Elodin proved a difficult man to find. He had an office in Hollows, but never seemed to use it. When I visited Ledgers and Lists, I discovered he only taught one class: Unlikely Maths. However, this was less than helpful in tracking him down, as according to the ledger, the time of the class was ‘now’ and the location was ‘everywhere’.


heart of betrayal

The Heart of Betrayal (Remnant Chronicles #2) by Mary E. Pearson
Published: July 7th 2015

Genre: Fantasy, YA
Rating: 5/5 stars

Goodreads | Bookdepository

I won’t provide a synopsis of this book, as it is the second in the series (trilogy?). If you want to know what this series is about, feel free to read the synopsis of the first book, here


I absolutely loved the first book in this series. For those of you who don’t know, the first book revolves around a princess (Lia) who escapes her arranged marriage and runs away. She is followed by the prince she was supposed to marry, and an assassin assigned to kill her. For the first like 70% of the book, you have no clue who the prince is, and who the assassin is. I was afraid that this book would disappoint me a bit, because the whole mystery is gone now. I’m so glad to report it wasn’t. 

There was much more to explore in this book. Not only do you get to know the characters better, especially the two men now that we know who they are, but the world is explored more as well. Lia travels for a long time, across deserts and into harsh lands. It provides an interesting view on the different kingdoms, and their wars with each other. Maybe they wage war just to survive? Also, the religion is interesting here. Lia’s religion is so different from those of the different countries, and she’s trying to figure out what is true. What she should believe.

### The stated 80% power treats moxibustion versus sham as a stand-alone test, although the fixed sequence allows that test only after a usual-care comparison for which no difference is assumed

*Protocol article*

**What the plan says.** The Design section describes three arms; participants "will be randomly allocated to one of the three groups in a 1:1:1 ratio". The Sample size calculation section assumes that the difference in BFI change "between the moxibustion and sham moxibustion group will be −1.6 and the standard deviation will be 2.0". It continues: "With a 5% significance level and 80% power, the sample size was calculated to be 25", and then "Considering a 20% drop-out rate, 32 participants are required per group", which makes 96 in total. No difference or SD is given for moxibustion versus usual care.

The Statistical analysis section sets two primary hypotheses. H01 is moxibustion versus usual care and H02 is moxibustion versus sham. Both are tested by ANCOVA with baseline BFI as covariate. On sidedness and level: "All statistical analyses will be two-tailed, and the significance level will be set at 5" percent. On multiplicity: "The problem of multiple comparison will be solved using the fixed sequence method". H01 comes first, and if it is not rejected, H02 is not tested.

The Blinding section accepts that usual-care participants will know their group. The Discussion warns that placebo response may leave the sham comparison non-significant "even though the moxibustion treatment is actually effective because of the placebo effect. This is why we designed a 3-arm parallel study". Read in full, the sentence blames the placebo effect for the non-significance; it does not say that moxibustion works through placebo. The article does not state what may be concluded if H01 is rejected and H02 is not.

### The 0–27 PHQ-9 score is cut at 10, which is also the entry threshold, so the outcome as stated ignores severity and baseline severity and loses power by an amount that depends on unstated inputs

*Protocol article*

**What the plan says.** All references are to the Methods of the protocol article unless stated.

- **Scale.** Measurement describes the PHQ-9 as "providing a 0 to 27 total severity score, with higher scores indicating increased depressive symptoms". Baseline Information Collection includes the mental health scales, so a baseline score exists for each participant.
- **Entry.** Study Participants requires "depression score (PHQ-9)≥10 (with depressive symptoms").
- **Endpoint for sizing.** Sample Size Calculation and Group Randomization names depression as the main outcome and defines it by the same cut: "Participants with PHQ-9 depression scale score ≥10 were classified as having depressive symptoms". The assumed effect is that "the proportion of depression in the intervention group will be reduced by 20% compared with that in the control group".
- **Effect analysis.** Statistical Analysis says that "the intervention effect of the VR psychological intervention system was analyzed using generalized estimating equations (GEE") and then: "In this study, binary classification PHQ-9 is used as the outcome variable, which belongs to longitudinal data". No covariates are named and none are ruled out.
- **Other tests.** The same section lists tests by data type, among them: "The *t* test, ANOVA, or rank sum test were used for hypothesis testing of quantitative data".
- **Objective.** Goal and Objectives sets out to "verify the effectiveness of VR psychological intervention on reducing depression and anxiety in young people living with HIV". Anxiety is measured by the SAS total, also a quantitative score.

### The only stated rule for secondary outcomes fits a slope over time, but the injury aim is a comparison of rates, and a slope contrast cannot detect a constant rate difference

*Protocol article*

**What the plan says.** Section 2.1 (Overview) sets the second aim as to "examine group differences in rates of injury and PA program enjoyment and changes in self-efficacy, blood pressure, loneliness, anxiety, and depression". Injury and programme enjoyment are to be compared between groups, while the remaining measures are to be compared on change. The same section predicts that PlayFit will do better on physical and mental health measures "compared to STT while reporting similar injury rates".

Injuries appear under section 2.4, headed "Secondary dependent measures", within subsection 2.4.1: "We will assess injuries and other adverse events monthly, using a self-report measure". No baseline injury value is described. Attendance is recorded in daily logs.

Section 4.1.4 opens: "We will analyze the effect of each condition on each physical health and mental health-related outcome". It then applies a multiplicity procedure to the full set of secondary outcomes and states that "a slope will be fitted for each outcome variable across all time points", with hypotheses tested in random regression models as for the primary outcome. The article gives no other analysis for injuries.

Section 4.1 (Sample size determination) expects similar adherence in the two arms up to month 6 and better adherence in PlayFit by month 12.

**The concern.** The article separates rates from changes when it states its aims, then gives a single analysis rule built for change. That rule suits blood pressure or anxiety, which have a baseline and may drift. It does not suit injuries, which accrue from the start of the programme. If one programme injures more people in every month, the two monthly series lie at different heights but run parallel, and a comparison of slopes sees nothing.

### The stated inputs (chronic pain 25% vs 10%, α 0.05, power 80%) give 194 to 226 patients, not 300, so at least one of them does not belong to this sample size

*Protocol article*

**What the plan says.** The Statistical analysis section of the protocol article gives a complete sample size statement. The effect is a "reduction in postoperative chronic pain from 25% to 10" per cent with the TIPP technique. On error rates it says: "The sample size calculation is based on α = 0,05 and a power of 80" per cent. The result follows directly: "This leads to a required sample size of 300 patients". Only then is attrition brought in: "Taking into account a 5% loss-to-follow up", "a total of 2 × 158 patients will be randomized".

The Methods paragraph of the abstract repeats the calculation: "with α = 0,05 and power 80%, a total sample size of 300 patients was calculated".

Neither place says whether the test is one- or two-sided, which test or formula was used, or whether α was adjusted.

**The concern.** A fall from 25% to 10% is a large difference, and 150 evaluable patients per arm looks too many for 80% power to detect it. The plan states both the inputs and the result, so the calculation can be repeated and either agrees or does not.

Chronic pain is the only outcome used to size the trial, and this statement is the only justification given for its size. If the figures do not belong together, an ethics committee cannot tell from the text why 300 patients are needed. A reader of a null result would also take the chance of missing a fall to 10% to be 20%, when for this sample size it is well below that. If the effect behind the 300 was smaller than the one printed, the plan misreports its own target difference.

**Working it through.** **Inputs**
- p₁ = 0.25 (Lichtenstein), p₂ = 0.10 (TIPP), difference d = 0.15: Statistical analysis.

I love Lia‘s character. She’s strong, smart, capable, brave yet knows to not take anything for granted. And she knows that she shouldn’t believe everything, just because someone you trusts says so. She questions aspects she grew up with, which shows true character in my opinion. Being able to understand that you were wrong. Also, I love Kaden. I dislike Rafe. THERE, I said it. I hate how the latter is always telling Lia what to do, like she’s not capable of doing anything on her own. So very controlling.

It’s a series I’d highly recommend, if you haven’t read it! I’m looking forward to the release of The Beauty of Darkness.

I had been silenced far too many times by those who exerted power over me. Not here. My voice would be heard, but I’d speak when it served my purposes. I  betrayed neither word nor expression.